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Special Features
Day 2: Antilyas, Lebanon


St. Elias Maronite church.(photo by Jennifer Scroggins)
St. Elias was an Old Testament figure who slew the priest of Baal; St. Charbel was a 19th century Lebanese Maronite who became a hermit and is known for his silence and selfless prayer. So what could the two possibly have in common? Just the devotion of an entire nation.

Lebanon has been ripped apart by war for decades and is an often volatile blend of faith traditions and confessions, with a primarily Shiite Muslim southern region and a mainly Christian northern region. Where the two sides meet is in their appreciation for Elias and Charbel.


Children's Mass at St. Elias, November 7.(photo by Jennifer Scroggins)
St. Elias Maronite Church in Antelias is a parish of some 40,000 Christians, and it’s renowned throughout the Middle East. The faithful have been known to visit from well beyond Lebanon’s borders, and on St. Elias’ feast day, July 20, Muslims and Christians alike participate in Eucharistic adoration in the wee hours.

According to Brother Peter Haddad, that’s because St. Elias is a “common point” for both religions due to his roots in the Old Testament. Haddad, 24, who will take his vows Dec. 26, says Elias is someone all faith traditions can believe in.

Parishioner Tamara Chamoun, 13, echoed those sentiments—and clearly plans to live out a message of peace as she practices her faith into adulthood. “We’re all God’s sons and daughters,” said Chamoun, who said she has close friends who are Muslims. “God doesn’t separate us. … He likes us equal.”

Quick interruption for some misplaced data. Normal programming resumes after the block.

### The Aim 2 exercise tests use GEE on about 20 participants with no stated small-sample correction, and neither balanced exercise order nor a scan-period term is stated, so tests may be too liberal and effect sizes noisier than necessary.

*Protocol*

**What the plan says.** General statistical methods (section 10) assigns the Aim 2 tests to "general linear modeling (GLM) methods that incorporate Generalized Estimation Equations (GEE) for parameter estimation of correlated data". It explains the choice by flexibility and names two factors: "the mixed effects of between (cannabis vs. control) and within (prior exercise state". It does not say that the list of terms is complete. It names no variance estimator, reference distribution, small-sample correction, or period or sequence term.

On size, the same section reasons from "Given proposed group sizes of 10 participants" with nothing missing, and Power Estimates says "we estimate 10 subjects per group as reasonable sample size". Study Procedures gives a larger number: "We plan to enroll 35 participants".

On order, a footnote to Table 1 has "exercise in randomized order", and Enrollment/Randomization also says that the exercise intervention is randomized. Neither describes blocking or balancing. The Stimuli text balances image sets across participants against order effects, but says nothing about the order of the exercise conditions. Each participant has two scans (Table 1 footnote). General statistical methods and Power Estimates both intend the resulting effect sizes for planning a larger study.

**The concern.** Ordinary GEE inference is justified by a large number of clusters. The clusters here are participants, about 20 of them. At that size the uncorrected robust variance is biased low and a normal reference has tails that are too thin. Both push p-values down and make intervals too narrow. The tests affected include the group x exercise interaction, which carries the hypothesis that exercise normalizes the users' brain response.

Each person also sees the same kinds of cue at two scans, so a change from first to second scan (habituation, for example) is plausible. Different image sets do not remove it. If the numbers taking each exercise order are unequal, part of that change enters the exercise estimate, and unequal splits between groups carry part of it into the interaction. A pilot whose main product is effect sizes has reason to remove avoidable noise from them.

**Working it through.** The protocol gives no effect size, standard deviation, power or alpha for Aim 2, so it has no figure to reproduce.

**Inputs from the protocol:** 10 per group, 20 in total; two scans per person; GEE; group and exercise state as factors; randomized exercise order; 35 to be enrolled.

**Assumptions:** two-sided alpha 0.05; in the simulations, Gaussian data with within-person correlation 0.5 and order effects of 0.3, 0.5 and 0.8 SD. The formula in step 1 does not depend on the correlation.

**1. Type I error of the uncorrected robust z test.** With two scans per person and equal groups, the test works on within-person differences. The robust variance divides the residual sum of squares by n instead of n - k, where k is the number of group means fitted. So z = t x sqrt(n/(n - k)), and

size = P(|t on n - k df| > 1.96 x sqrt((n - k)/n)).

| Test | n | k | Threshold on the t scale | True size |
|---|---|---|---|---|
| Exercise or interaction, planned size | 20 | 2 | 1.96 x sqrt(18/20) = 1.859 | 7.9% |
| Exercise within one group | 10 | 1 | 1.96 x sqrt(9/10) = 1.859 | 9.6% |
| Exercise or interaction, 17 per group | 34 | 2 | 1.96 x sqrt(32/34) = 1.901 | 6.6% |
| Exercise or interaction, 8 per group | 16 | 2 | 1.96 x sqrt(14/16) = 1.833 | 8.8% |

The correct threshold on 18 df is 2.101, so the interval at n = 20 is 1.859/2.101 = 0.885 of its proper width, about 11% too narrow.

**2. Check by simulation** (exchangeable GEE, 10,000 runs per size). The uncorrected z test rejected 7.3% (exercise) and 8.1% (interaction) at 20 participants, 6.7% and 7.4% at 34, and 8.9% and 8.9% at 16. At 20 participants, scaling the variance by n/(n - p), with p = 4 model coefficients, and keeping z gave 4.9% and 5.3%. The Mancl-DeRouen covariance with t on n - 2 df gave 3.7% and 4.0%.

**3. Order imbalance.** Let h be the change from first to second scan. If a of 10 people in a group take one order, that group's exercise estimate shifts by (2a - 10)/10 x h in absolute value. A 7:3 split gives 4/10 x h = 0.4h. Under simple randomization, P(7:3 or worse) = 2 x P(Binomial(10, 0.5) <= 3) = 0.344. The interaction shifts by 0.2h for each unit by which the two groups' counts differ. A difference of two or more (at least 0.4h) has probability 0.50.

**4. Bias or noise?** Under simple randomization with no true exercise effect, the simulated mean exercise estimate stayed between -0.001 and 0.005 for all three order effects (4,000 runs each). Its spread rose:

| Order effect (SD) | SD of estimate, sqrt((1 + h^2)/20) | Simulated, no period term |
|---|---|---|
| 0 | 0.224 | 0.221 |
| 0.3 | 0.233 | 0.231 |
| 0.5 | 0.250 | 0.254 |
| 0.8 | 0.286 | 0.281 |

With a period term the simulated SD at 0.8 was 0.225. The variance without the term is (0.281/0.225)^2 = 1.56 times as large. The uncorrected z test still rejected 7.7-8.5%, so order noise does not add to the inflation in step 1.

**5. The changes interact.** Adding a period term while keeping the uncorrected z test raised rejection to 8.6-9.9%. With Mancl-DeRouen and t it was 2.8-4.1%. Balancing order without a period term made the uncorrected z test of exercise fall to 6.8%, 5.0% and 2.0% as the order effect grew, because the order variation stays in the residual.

Shrine of St. Charbel.(photo by Jennifer Scroggins)
That same spirit can be witnessed at the shrine to St. Charbel at the Monastery of St. Maron in Annaya. The shrine receives 4 billion visitors a year, many who come seeking Charbel’s intercession for physical or spiritual healing.

Father Louis Matar, who was superior of the monastery for 23 years and officially records Charbel’s miracles, said the desire for grace crosses lines of all faiths and confessions. One of Matar’s favorite stories, in fact, tells of an Iranian Shiite family whose son was in a coma following an accident. While at the hospital, the man’s mother met a Maronite Lebanese woman and told the Christian she and her family had lost their faith. The Maronite gave a picture of Charbel to the distraught mother, who in turn put the photo under her son’s pillow. Indeed, the young Shiite was healed, and the miracle was attributed to St. Charbel.

That occurrence, Father Matar said, has true meaning to any person seeking faith or a deeper relationship with God. Devotion to Charbel is not merely superstition, he said, but a means of connecting with God through Charbel’s intercession. “People are different. Even those who come for a miracle—but what is a miracle? Something you can see to move you on the right path,” Father Matar said.

A child is brought to the shrine of St. Charbel.(photo by Jennifer Scroggins)